Front Page Titles (by Subject) 51.: Letter to Richard Cobden - The Collected Works of Frédéric Bastiat. Vol. 1: The Man and the Statesman: The Correspondence and Articles on Politics
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51.: Letter to Richard Cobden - Frédéric Bastiat, The Collected Works of Frédéric Bastiat. Vol. 1: The Man and the Statesman: The Correspondence and Articles on Politics 
The Collected Works of Frédéric Bastiat. Vol. 1: The Man and the Statesman: The Correspondence and Articles on Politics, translated from the French by Jane and Michel Willems, with an introduction by Jacques de Guenin and Jean-Claude Paul-Dejean. Annotations and Glossaries by Jacques de Guenin, Jean-Claude Paul-Dejean, and David M. Hart. Translation editor Dennis O’Keeffe (Indianapolis: Liberty Fund, 2011).
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Letter to Richard Cobden
Mugron, 9 February 1846
[vol. 1, p. 122]
My dear sir, when you receive this letter you will be in the line of fire113 of the discussion. I hope, however, that you will find a moment for our country, France, for in spite of the interesting things you tell me about the state of affairs in your country, I will not discuss them. I would have nothing to say about them and would waste precious time in expressing feelings of admiration and happiness of which you have no doubt. Let us therefore discuss France. But before we do, I want to put an end to the English question. I have seen nothing in your Peel’s measure that relates to wine. This is certainly a major fault in terms of political economy and public policy. A final vestige of the policy of reciprocal treaties is to be found in this omission, as well as that in the case of timber. This is a stain on Sir Robert Peel’s project, and it will detract hugely from the moral effect of the whole, precisely on the classes, in France and in the north, who were the most disposed to accept this elevated teaching. This omission and the sentence “We shall beat all other nations” are fuel for the game of prejudice; they will feast on them for a long time. They will see in them the secret and Machiavellian ideas of perfidious Albion. Please, put forward an amendment. However great the absolutism of Sir Robert Peel, he could not resist your arguments.
I have now returned to France (from which I have scarcely departed). The more I reflect, the more I have reason to congratulate myself on one thing that at first caused me some anxiety. It is having included your name in the title of my book. Your name has now become popular in my country, and with your name, so has your cause. I am snowed under with letters. I am asked for details, newspapers open their columns to me, and the Institut de France has elected me a corresponding member with MM Guizot and Duchâtel voting for me. I am not blind enough to attribute this success to myself; I owe it to the relevance of the case and to the fact that the right time has come, and I appreciate it, not for my own sake but as a means of being useful. You will be surprised that all of this has not persuaded me to take up residence in Paris. This is the reason. Bordeaux is preparing a major demonstration, too large in my opinion, as it will include a great many people who think they are free traders and who are no more free traders than Mr. Knatchbull. I consider that my role at this time is to put to good use my knowledge of the methods of the League, and to ensure that our association is based on solid foundations. Perhaps you will be sent the issue of Le Mémorial bordelais in which I have included a series of articles on this subject.114 I insist and will continue to insist to the end that our League, like yours, be devoted to an absolute principle and if I do not succeed in doing this I will abandon it.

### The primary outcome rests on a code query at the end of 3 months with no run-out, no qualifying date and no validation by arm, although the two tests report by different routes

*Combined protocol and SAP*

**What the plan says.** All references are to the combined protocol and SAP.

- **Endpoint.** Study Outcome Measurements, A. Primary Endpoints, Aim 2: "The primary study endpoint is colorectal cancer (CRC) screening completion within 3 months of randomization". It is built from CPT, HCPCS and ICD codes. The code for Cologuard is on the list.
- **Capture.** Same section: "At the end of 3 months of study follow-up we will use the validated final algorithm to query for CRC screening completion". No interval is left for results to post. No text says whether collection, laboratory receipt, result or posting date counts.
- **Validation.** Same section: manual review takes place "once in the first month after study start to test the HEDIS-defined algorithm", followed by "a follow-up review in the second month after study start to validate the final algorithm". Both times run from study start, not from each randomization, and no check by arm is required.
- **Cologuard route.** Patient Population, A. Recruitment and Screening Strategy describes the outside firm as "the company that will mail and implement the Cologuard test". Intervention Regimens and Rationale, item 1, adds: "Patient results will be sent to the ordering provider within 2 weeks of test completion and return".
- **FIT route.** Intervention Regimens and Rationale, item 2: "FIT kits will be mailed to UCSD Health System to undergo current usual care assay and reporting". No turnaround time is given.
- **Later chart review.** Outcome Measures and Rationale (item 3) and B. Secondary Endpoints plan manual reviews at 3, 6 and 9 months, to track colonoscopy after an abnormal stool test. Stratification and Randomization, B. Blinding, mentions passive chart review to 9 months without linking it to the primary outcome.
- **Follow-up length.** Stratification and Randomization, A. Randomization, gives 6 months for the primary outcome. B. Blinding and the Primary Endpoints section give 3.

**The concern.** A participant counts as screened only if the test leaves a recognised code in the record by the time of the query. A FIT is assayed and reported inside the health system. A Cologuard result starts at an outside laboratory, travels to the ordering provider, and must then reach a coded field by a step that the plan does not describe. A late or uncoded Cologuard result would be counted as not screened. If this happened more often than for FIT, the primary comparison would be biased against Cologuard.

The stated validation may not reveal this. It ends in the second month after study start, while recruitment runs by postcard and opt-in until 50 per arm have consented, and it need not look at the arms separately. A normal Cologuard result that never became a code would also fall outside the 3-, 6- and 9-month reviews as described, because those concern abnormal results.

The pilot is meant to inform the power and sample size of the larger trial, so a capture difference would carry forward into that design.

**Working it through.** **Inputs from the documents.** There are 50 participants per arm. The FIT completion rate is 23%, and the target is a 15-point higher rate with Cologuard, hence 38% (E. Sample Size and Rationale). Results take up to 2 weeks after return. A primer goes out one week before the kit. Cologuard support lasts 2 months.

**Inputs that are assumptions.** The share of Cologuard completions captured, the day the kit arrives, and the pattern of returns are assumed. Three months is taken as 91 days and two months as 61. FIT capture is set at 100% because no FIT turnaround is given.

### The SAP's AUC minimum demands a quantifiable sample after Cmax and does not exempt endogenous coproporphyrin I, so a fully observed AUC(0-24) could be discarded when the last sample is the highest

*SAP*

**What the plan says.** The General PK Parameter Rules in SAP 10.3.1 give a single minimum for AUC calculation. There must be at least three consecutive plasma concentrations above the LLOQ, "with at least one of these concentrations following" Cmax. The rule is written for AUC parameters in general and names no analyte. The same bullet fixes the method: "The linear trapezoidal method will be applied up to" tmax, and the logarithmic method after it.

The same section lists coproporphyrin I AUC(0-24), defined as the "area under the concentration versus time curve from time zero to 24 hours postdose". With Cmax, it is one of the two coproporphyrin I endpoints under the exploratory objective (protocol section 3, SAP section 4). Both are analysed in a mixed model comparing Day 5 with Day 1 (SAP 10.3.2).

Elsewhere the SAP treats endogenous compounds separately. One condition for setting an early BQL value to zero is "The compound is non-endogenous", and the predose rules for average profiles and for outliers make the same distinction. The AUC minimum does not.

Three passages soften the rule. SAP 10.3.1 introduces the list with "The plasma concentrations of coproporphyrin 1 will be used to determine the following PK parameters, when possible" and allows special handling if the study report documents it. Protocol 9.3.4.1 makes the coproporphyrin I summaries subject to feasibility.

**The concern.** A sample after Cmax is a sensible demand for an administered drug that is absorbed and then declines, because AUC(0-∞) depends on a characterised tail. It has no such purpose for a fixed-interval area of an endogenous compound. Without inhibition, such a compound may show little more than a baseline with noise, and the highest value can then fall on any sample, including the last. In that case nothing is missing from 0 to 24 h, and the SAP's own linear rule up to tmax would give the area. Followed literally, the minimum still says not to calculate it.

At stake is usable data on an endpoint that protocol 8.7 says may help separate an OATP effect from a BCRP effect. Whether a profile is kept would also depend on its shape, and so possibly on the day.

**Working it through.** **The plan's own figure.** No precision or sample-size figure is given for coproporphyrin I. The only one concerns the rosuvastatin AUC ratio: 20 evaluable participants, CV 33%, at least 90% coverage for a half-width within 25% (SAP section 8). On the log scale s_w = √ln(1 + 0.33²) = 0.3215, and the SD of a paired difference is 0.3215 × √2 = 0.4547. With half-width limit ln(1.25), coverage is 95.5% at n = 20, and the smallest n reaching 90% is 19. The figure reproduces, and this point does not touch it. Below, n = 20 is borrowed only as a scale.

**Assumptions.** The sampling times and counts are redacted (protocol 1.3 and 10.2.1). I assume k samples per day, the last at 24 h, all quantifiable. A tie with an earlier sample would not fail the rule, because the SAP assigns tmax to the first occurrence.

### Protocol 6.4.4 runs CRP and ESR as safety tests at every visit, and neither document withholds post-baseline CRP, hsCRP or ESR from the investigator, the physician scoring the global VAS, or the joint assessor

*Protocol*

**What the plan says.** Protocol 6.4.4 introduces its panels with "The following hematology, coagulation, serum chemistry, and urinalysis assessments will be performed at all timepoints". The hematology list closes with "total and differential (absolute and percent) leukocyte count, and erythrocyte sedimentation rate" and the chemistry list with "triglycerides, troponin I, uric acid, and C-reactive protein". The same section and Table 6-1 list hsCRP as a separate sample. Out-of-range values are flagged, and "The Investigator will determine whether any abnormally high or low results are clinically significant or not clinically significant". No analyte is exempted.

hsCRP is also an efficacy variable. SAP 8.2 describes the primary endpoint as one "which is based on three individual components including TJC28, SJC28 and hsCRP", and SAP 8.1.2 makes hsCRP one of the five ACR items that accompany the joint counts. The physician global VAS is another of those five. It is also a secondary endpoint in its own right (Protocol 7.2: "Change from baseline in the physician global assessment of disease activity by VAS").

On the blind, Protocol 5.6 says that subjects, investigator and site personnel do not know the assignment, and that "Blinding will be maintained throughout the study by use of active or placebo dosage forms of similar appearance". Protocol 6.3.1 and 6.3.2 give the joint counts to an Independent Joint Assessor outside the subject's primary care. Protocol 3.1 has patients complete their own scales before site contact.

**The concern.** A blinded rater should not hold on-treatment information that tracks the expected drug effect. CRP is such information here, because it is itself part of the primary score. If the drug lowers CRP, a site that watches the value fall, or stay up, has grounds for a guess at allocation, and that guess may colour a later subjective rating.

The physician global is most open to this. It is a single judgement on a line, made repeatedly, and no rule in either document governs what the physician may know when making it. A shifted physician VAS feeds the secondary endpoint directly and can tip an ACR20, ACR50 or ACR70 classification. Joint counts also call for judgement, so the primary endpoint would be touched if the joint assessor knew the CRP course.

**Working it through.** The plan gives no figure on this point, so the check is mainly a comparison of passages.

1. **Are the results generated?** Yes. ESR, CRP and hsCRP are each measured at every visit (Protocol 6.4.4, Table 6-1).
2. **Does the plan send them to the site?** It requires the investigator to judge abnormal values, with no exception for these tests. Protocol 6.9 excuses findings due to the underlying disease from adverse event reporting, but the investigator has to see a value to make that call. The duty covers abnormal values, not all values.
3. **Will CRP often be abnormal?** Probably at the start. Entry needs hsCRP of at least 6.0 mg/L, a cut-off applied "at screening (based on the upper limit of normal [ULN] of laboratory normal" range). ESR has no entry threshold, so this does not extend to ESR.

This is what I am afraid of. In demanding a wise freedom and moderate protection, we are sure to gain a great deal of sympathy in Bordeaux and that will please the founders. But where will all this lead? To the Tower of Babel. It is the actual principle of protection that I wish to breach. Until this business is settled, I will not go to Paris. I have been told that a meeting of forty to fifty traders will be taking place in Bordeaux. It is there that the bases for a league will be established, on which I have been invited to give my opinion. Do you remember that we have searched in vain for your rule in the Anti-Bread Tax Circular? How I regret now that we were not able to find it! If Mr. Paulton could spend an hour looking for it, the time would not be wasted, for I fear that our League might adopt shaky founding principles. After this session, there will be a grand meeting at the Exchange to raise a League fund. The mayor of Bordeaux has taken up his position at the head of the movement.
I have heard about the address you received from the Société d’économie politique115 but I have not read it. I hope it is worthy of you and our cause!
I beg your pardon for talking at such length about France, but you will understand that the weak cries it utters are almost as interesting to me as the virile accents of Sir Robert.
Once the business in Bordeaux is settled, I will go to Paris. The hope that you will visit has made my decision for me.
I will draw up a plan for the distribution of fifty copies of my translation.
[113 ]Discussion of the Corn Bill in the Commons.
[114 ]OC, vol. 7, p. 30, “Projet de ligue anti-protectioniste” and the following two essays.
[115 ]Cobden’s address (to a banquet held in his honor) can be found in Annales de la Société, vol. 1, 1846-53.